Open Payments is a public database containing information reported by companies about payments made to US-licensed physicians (Open Payments).

Brian Alexander

Employment: Foundation Medicine

Leadership: Foundation Medicine

Stock and Other Ownership Interests: Roche

Research Funding: Eli Lilly (Inst), Puma (Inst), Celgene (Inst)

Open Payments Link:

Mark M. Awad

Consulting or Advisory Role: Genentech, Merck, Pfizer, Boehringer Ingelheim, Abbvie, AstraZeneca/MedImmune, Clovis Oncology, Nektar, Bristol Myers Squibb, ARIAD, Foundation Medicine, Syndax, Novartis, Blueprint Medicines, Maverick Therapeutics, Achilles Therapeutics, Neon Therapeutics, Hengrui Therapeutics, Gritstone Oncology

Research Funding: Genentech (Inst), Eli Lilly (Inst), AstraZeneca (Inst), Bristol Myers Squibb (Inst), Bristol Myers Squibb

Scott J. Rodig

Leadership: Immunitas

Stock and Other Ownership Interests: Immunitas

Honoraria: Perkin Elmer, Bristol Myers Squibb

Consulting or Advisory Role: Bristol Myers Squibb

Research Funding: Bristol Myers Squibb, Merck, Affimed Therapeutics, Kite Pharma

Patents, Royalties, Other Intellectual Property: Patent pending for use of anti-galectin 1 antibodies for diagnostic use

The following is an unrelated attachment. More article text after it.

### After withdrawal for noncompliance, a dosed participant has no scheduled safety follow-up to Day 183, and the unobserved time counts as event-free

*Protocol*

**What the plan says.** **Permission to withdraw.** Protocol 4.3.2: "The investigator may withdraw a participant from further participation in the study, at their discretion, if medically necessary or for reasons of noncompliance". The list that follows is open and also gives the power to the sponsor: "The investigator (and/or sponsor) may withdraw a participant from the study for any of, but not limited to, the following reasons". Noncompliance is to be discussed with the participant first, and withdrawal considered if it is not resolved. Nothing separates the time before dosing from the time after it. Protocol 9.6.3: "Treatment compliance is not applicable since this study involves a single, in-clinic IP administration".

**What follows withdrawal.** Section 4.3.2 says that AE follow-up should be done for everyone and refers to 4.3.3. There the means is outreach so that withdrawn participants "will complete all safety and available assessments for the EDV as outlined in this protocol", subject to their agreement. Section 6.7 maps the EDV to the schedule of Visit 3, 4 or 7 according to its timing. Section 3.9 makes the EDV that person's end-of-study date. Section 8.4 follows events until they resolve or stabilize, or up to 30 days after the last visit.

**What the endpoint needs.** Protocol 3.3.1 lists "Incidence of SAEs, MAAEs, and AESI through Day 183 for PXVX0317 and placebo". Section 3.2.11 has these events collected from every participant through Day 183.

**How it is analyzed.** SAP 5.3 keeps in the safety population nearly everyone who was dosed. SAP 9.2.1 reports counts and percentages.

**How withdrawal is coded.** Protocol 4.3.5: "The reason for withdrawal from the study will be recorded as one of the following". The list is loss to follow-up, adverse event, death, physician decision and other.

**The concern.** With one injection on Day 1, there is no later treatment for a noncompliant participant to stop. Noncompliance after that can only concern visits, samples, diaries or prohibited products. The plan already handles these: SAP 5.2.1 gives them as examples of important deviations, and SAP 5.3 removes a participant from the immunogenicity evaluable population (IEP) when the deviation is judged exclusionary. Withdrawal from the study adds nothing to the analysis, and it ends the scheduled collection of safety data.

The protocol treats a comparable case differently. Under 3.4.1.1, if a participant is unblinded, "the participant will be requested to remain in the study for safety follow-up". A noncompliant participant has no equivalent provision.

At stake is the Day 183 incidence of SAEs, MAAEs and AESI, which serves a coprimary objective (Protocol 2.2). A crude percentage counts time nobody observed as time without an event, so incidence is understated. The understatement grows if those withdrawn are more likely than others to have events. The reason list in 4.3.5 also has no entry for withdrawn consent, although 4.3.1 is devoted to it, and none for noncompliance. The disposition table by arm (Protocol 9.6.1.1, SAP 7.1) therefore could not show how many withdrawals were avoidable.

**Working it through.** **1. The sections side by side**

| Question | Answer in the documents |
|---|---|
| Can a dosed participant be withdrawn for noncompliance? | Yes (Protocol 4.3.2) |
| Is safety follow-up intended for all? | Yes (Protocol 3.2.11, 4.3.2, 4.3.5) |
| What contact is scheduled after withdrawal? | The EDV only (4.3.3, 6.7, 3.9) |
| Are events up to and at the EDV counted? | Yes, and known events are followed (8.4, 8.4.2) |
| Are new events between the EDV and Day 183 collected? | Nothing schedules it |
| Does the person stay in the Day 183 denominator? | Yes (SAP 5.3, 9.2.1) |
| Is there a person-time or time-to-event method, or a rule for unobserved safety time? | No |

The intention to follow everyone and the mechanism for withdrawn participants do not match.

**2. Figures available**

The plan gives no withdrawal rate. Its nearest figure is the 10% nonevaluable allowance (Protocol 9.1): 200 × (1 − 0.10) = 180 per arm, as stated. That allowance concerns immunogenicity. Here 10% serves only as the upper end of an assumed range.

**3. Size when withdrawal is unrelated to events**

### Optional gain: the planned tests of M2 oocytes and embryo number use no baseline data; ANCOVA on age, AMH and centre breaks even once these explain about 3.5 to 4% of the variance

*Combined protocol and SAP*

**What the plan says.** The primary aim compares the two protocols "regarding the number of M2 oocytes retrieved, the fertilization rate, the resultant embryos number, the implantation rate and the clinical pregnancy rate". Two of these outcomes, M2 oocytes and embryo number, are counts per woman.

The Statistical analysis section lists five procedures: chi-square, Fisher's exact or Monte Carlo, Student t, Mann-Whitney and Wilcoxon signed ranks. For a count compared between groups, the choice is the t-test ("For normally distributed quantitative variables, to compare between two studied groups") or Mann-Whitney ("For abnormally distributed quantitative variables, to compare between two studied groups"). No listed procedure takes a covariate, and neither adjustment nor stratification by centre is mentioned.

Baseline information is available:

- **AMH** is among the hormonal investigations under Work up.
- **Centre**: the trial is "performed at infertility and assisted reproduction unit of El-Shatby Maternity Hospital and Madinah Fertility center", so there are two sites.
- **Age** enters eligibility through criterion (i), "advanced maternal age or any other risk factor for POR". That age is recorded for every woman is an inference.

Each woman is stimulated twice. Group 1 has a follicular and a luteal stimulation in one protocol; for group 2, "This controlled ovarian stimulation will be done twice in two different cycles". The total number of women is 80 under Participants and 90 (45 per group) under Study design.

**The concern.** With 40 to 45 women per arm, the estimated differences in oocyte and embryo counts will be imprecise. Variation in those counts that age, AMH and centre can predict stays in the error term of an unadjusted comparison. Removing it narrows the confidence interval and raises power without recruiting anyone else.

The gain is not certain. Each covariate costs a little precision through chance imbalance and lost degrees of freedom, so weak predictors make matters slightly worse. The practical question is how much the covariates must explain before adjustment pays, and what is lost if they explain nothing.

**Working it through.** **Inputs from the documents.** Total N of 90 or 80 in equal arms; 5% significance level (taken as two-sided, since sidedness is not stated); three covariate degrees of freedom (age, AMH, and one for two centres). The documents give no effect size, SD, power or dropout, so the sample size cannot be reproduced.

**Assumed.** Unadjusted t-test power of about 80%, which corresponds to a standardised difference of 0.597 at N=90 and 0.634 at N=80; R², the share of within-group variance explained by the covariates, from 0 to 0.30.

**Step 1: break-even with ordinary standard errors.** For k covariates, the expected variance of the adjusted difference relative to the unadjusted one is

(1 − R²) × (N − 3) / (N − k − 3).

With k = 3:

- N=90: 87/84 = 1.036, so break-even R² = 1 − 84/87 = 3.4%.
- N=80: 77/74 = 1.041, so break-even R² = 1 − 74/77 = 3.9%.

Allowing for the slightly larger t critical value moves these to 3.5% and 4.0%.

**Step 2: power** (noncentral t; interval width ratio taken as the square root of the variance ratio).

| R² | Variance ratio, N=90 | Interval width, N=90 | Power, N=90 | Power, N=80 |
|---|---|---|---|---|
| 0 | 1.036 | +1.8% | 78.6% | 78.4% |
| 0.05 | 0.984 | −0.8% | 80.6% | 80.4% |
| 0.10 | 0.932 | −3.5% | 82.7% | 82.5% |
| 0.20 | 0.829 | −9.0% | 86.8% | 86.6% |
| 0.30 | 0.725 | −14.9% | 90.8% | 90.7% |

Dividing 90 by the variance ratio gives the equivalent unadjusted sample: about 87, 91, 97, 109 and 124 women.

Travel, Accommodations, Expenses: Roche, Bristol Myers Squibb

Lorenzo Trippa

Consulting or Advisory Role: Galera Therapeutics

Jonathan D. Schoenfeld

Consulting or Advisory Role: Tilos Therapeutics, LEK, Catenion, ACI Clinical, Debiopharm Group, Immunitas

Research Funding: Bristol Myers Squibb, Merck, Regeneron

Expert Testimony: Heidell, Pittoni, Murphy, and Bach, Kline & Specter

No other potential conflicts of interest were reported.


We thank Tianqi Chen (Dana-Farber Cancer Institute) for her help in data collection and Donna Neuberg (Dana-Farber Cancer Institute) for her useful comments.

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DOI: 10.1200/PO.20.00150 JCO Precision Oncology no. 4 (2020) 1196-1206. Published online October 5, 2020.

PMID: 35050777